The undisciplined young man grows restless under the gentle, patient tutelage of his master. Ogion finally gives him a choice: stay with him or go to the renowned school for wizards, on the island of Roke. Though he has grown to love the old man, the youngster is drawn irresistibly to a life of doing, rather than being.

At the school, Sparrowhawk masters his craft with amazing ease, but his pride and arrogance grow even faster than his skill and, in his hubris, he conjures a dead spirit - a perilous spell which goes awry, as he summons also an unknown creature which attacks and scars him. The being is driven off by the head of the school, the Archmage Nemmerle. Nemmerle is forced to expend all his power in the process and dies shortly thereafter.

Sparrowhawk is wracked with guilt at causing the old man's death, but after a painful and slow recovery, he graduates. Normally, Roke's wizards are sought after by princes and rich merchants, but the new Archmage sends Sparrowhawk to a poor island group, to protect the inhabitants from a powerful dragon and its maturing sons, who have been scouting the region. Sparrowhawk realizes that he cannot both defend the islanders against the dragon and himself against the nameless thing he brought into the world.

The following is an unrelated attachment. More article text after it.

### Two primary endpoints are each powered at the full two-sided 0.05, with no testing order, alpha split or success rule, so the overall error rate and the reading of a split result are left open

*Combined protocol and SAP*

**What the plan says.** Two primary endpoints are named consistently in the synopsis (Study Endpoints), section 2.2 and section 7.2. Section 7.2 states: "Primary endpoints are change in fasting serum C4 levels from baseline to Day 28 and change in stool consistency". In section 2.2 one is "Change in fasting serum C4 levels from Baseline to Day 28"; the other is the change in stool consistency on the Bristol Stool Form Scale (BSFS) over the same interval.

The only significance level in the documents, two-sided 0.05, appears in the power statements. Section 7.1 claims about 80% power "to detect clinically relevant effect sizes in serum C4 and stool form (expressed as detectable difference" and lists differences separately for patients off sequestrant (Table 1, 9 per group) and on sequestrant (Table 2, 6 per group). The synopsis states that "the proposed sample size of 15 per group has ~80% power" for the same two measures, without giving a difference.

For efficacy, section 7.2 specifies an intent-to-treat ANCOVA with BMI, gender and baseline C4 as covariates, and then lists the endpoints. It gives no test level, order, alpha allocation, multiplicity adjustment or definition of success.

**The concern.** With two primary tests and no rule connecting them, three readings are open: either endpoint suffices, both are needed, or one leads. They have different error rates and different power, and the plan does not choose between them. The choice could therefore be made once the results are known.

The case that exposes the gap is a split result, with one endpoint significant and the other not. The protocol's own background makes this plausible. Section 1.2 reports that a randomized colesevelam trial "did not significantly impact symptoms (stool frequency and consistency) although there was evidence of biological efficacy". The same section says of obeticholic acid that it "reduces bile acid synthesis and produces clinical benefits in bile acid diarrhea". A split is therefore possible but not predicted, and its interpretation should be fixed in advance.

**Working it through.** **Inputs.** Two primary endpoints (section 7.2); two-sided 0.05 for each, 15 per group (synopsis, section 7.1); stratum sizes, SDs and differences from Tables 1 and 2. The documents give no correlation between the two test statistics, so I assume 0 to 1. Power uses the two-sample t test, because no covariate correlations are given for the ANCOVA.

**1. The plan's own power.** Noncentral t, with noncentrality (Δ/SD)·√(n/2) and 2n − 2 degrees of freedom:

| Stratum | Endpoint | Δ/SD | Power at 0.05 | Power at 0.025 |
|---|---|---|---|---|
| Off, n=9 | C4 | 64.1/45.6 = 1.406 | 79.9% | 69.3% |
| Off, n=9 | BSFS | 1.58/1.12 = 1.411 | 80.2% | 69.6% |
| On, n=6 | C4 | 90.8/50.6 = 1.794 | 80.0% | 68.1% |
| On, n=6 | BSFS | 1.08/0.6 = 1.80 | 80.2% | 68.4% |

He takes a desperate gamble; old histories mention a dragon which might be the one harassing this group of islands. His guess is right; he binds the dragon, and its offspring, to never trouble the islanders again.

Then, with no idea how to deal with his other foe, Sparrowhawk tries to return to the safety of Roke, but the magical, protective Roke-wind drives away the ship on which he is a passenger. He finds what appears to be a safe haven, the domain of one of the Old Powers, but is nearly enslaved by the ancient guardian. He realizes his peril just in time and flees yet again.

He returns to Ogion, who advises him to turn about and seek his shadow. In following his master's wise guidance, the roles of Sparrowhawk and his enemy become reversed, and he becomes the hunter.

Sparrowhawk is nearly drowned when the shadow lures him into steering his boat onto rocks. The vessel sinks, but he manages to reach a small island inhabited by only two old people, a man and his sister, who have lived there alone so long they have forgotten there is an outside world, and people in it other than themselves. After Sparrowhawk regains his strength, he constructs another boat, held together by magic. When he is ready to leave, he offers to take the pair anywhere they want to go, but the man fearfully turns him down and the woman does not seem to understand that there are other people and other lands. However, she gives him a parting gift of one of her few possessions, a broken half of an armlet. (The siblings' story and the gift's significance are revealed in the sequel).